I guess if nothing else good came out of it, I can thank Stephen King’s very short-lived 1991 TV series “Golden Years” for my love of David Bowie’s music. I knew as soon as I heard that theme song (Bowie’s “Golden Years”, after which, obviously, the series was named), I knew I had to track it down, which I did on my mother’s ex-husband’s CHANGESBOWIE CD. The rest is history. As far as Bowie is concerned.
As for the series itself, things didn’t turn out quite so well.
“Golden Years” was designed as an ongoing TV series, but when it failed to be the ratings grab King and CBS had hoped it would be, the show was unceremoniously scrubbed without even offering a real ending for the fans who had stuck around. Originally I had planned on being one of those fans, but having just watched the entire 7-episode run, I realized I only made it to episode 5 before I just never saw the show on TV again, which, for the last 20-something years, has left me with the belief the show ended even worse than it actually had.
The story centers around Harlan Williams (Keith Szarabajka, THE DARK KNIGHT), a janitor for a military/scientific research lab where Dr. Todd hunter (Bill Raymond, THE CROW) is doing experiments with regeneration. One of those experiments goes awry and Harlan is caught in the blast. The result is that he begins aging backward, which is pretty good for the aging janitor who was in danger of losing his job because he couldn’t pass the eye exam. It’s not so good for Jude Andrews (R.D. Call, WATERWORLD), an agent of King’s shadow organization The Shop (the outfit responsible for the capture of Charlie McGee and her father in King’s FIRESTARTER), who is charged with covering up what happened to Harlan and bringing him in for further study.
Meanwhile the head of security at the facility where Harlan works, Terry Spann (Felicity Huffman, “Desperate Housewives”), and her boss, General Crews (Ed Lauter, “The X-Files”), are more interested in saving Harlan and his wife Gina (Frances Sternhagen, MISERY) from the sociopath Andrews.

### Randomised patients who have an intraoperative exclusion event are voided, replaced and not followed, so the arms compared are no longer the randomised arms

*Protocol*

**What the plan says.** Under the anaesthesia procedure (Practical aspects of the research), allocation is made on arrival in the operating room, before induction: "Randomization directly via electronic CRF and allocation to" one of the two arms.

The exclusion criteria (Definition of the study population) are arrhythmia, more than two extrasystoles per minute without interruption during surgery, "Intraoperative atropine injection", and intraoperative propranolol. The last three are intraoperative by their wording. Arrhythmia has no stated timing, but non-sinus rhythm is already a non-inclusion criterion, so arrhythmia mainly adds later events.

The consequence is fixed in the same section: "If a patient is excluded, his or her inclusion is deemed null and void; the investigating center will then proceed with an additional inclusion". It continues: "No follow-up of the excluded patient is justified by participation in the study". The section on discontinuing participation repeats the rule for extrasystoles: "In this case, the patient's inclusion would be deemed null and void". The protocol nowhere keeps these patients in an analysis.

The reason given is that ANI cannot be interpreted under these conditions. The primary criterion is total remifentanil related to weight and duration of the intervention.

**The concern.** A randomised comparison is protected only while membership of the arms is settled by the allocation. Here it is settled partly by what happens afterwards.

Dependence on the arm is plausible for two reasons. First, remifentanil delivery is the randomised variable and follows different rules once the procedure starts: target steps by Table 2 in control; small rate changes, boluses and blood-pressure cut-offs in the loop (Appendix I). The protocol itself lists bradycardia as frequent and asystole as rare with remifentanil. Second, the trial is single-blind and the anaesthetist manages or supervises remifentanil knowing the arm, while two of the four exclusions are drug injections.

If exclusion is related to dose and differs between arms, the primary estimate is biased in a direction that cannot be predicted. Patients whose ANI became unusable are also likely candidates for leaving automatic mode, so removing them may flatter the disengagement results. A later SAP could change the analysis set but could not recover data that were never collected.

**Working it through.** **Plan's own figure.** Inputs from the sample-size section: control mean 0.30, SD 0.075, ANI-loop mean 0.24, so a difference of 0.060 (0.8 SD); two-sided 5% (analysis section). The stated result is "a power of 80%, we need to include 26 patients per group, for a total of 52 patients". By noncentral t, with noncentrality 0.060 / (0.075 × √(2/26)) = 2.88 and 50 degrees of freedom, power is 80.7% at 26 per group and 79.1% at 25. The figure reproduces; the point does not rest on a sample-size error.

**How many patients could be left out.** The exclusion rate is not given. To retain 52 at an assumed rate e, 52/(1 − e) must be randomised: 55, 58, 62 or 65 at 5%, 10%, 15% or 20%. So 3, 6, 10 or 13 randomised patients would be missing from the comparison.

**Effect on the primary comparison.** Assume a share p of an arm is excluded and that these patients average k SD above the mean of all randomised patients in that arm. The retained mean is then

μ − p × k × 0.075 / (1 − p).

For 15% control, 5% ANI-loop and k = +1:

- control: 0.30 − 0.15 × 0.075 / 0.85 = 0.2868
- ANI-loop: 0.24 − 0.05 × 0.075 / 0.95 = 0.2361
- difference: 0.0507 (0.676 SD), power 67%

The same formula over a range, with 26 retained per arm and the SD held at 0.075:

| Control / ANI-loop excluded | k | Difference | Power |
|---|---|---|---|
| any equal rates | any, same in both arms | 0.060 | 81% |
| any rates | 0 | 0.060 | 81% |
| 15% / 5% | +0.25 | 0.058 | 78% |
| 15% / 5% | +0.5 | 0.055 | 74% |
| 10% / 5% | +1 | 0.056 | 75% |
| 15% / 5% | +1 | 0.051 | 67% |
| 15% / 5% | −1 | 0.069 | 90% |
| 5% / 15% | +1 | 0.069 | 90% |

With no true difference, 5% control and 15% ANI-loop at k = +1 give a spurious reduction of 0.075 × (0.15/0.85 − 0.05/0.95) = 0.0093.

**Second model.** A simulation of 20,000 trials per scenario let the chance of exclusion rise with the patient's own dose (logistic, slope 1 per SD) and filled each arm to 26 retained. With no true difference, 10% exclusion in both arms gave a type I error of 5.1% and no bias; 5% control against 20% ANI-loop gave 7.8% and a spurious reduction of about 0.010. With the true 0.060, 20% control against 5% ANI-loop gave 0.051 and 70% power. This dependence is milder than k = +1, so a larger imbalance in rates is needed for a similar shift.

Once things get rolling, the series becomes a cat and mouse game as Spann and Crews try to keep Harlan and Gina hidden and Andrews tries to discover their whereabouts and bring the janitor in for further study by the slowly unraveling Dr. Toddhunter.
It’s a fun series, but watching it now it’s so very dated it’s feels almost, at times, unwatchable.
Szarabajka does an excellent job as Harlan, totally immersing himself in the 70-something year old man to the point I didn’t recognize him at all and even after I realized who he was, had a hell of a time seeing him under the performance.
Huffman and Lauter do fine as the good guys, but the standout of the series has to be R.D. Call as Jude Andrews. There wasn’t a single likable thing about this man, and Call seemed to relish in the despicableness of his black ops character.
There’s not a lot one can say about “Golden Years”, really. It didn’t make enough of a splash to see a second season, and the ending--which originally had been a cliffhanger--had to be tweaked upon release of the videotape version of the series to something that was intended to bring some kind of closure but, in my opinion, just seemed even more confusing and unsatisfactory. In fact, if I hadn’t read about the alternate ending online, I would have had no idea at all what was “supposed” to have happened to the characters.
On the other hand, the original cliffhanger ending, had the series been picked up, could have been predicted by any layman how the series would have played out. This alternate ending, however, the aftermath is anyone’s guess and there was much more potential for future storylines.
Production quality on the series was on the cheap side, especially the scenes in Dr. Toddhunter’s lab where it looked like they’d borrowed some unused sets from some of the “Doctor Who” sets from the 80s, but only enough to fill the frame; I never got the sense that I was looking at part of a larger whole when I was in the lab, but instead felt like the shot had been dressed merely to fill that frame, but that the actors were standing in an otherwise empty room.
I also felt the writing was uneven. This may be because King only wrote the first five episodes while providing only the story for the last two, leaving Josef Anderson (“Slider”) to pen the scripts. Funny thing is, those last two episodes were the most exciting of the entire show.
“Golden Years” is available on DVD, but I can’t say it’s necessarily an essential addition to your King library, especially if you’ve never heard of it before now. If that’s the case, just move along and forget it ever existed, as I’m sure so many of those who worked on it did. If, however, you remember the series and only saw part of it and want to finish it off, saw none of it but were always curious, or saw all of it, and want to, for whatever reason, see it again, then by all means, give it a go. Just don’t expect top quality production value, because this thing has 1991 made-for-TV written all over it!
King on Film